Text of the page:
11% of renters were excited to make the transition to homeownership in the beginning of 2020, but the COVID-19 pandemic and the recession squashed those dreams for many of them. Those who experienced income loss as a result of the pandemic are twice as likely to have trouble with paying bills, rent, or mortgage, or need to withdraw savings or retirement or borrow from friends or family. That isn’t the whole of the problem, though: California has been lacking affordable housing for decades as a result of mere population growth, an issue that was only accelerated by the recession and lockdowns, which have slowed or halted construction.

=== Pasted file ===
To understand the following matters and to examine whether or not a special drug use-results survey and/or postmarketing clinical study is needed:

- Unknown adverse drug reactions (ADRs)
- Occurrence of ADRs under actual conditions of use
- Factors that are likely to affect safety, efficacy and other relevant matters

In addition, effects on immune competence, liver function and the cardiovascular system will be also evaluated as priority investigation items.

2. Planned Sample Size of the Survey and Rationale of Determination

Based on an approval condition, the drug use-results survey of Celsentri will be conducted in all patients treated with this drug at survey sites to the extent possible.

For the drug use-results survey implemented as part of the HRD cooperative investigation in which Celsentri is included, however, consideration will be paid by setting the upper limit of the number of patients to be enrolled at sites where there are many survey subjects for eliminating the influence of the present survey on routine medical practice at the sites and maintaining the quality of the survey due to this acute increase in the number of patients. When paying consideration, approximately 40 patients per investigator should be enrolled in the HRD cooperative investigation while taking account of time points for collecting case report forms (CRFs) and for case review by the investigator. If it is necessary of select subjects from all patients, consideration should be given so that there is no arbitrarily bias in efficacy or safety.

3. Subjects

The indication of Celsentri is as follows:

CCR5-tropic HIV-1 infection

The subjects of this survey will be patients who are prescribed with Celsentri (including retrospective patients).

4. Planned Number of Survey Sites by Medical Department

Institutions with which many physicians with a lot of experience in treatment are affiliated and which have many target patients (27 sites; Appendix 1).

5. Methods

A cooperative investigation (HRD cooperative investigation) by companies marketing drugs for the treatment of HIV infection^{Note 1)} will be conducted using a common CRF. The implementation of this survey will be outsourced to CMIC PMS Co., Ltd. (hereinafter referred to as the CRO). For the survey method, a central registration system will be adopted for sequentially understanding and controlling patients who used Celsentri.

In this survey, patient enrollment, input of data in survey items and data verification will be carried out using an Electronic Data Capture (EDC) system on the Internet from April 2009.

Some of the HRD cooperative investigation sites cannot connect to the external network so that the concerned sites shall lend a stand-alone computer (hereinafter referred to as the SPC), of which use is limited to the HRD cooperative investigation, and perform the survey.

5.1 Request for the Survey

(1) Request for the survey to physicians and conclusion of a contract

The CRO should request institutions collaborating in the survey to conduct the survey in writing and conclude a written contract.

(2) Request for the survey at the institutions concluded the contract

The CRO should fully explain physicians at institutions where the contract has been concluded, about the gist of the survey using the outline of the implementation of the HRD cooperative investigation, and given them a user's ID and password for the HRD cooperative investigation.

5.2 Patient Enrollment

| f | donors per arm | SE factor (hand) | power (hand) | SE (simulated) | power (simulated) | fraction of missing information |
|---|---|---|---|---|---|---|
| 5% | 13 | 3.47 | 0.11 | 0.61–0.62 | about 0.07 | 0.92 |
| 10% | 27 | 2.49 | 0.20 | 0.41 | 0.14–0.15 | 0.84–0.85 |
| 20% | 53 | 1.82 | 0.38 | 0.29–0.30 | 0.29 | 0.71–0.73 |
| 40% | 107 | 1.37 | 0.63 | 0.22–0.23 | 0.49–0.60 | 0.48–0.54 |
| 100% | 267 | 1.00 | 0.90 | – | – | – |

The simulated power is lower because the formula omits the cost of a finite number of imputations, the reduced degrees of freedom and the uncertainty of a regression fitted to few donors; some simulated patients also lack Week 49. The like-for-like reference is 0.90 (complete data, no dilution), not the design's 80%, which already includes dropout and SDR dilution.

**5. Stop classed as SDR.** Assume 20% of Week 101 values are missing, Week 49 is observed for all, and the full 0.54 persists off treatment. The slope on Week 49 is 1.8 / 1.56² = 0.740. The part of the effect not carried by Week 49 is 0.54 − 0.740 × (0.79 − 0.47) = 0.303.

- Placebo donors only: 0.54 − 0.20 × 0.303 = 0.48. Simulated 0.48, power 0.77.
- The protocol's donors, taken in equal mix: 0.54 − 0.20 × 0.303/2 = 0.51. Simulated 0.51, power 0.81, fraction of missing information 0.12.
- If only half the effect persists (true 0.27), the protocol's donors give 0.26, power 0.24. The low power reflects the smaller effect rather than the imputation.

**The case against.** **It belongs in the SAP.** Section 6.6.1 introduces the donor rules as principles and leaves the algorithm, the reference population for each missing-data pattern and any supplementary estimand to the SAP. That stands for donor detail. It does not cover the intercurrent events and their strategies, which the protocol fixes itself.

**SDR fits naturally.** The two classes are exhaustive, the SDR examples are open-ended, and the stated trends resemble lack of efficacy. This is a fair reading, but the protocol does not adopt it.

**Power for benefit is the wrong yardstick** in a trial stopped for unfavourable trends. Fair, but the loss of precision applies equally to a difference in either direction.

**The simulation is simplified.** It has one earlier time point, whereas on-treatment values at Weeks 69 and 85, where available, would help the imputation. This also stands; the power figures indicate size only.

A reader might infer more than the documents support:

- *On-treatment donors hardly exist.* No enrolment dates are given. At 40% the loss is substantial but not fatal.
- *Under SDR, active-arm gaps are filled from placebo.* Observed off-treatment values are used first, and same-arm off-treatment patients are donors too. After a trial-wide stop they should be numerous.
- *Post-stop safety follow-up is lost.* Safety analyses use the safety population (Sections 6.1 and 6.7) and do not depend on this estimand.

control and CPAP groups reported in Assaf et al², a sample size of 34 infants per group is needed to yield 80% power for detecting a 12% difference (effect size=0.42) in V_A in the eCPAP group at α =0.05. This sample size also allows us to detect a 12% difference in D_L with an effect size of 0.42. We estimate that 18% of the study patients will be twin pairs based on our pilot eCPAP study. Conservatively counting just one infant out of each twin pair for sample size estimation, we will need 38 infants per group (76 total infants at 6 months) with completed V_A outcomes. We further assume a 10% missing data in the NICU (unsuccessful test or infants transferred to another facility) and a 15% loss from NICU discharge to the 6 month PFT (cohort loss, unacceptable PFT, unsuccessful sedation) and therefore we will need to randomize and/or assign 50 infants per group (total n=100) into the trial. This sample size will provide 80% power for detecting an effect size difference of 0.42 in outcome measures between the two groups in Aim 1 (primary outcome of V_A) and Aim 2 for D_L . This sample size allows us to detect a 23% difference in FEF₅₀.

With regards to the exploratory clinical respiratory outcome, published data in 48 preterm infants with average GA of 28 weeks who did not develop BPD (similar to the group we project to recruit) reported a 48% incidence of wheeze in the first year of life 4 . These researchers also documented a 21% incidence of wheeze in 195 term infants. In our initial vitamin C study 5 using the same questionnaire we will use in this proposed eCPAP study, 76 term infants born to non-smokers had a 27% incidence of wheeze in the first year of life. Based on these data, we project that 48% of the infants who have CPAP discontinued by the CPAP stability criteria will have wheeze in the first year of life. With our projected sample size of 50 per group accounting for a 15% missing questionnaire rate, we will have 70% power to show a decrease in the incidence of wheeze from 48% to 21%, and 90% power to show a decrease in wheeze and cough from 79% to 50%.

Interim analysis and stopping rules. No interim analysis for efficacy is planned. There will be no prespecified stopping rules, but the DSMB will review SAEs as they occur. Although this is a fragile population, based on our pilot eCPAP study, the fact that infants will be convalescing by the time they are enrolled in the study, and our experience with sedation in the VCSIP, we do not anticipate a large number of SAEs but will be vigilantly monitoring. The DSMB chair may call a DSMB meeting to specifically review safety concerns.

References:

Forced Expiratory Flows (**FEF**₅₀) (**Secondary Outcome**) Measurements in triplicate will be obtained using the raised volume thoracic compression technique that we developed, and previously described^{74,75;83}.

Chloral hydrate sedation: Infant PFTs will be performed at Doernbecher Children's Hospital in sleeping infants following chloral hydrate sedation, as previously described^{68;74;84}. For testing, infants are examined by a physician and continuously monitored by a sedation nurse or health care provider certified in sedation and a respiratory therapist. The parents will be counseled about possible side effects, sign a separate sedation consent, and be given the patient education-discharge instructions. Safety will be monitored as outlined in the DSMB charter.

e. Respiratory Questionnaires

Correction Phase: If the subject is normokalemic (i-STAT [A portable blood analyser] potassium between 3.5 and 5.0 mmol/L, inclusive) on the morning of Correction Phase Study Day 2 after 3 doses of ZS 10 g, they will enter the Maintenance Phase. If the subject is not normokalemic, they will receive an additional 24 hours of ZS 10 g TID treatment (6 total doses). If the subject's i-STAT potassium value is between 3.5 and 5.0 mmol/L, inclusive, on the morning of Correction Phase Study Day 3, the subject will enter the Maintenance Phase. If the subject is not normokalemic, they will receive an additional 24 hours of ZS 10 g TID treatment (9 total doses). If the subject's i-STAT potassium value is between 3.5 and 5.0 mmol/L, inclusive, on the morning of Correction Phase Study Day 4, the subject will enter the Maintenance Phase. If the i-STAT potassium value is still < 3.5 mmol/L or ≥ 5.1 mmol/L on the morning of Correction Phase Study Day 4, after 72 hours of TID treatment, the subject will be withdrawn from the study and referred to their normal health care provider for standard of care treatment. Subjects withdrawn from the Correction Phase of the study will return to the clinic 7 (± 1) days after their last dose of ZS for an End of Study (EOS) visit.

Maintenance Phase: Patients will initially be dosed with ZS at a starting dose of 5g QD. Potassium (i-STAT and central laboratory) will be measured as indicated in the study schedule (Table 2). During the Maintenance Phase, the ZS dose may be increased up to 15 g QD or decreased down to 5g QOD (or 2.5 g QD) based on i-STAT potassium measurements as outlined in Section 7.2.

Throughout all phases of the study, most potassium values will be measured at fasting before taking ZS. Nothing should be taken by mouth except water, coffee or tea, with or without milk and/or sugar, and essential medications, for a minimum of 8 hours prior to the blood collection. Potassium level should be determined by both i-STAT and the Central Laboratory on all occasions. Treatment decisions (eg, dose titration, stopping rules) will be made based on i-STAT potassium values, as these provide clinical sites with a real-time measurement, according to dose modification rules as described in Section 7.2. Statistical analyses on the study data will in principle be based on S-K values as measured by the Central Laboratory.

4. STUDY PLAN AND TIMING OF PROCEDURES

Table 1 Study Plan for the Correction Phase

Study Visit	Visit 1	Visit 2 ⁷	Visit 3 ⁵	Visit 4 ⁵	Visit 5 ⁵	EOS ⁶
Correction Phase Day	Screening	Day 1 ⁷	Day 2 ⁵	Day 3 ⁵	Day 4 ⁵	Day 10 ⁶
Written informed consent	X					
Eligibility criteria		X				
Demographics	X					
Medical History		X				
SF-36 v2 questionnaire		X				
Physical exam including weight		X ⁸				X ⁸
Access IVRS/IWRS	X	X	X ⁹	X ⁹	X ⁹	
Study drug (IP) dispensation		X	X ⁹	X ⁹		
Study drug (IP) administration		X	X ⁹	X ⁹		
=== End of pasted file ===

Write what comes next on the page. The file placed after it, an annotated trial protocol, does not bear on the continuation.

Labor force participation (LFP) and unemployment may seem like direct inverses of one another, but that isn’t the case. LFP measures the percent of employed people plus the percent of unemployed people actively seeking employment. Those who are unable to work or have chosen to leave the workforce are not included in LFP, and in fact such people aren’t even included in the unemployment count. This includes many people affected by the COVID-19 pandemic who either can’t work from home or have decided that continued employment isn’t worth the risk of infection. This has actually decreased the unemployment rate, but not because people are getting their jobs back, rather because a smaller percent of people are under consideration for employment. The California LFP has been roughly 2% below the US total for nearly two decades, with a few exceptional years. They most certainly are not static, though, as both have been trending downward, with the first half of 2020 demonstrating a steep decline before partially recovering.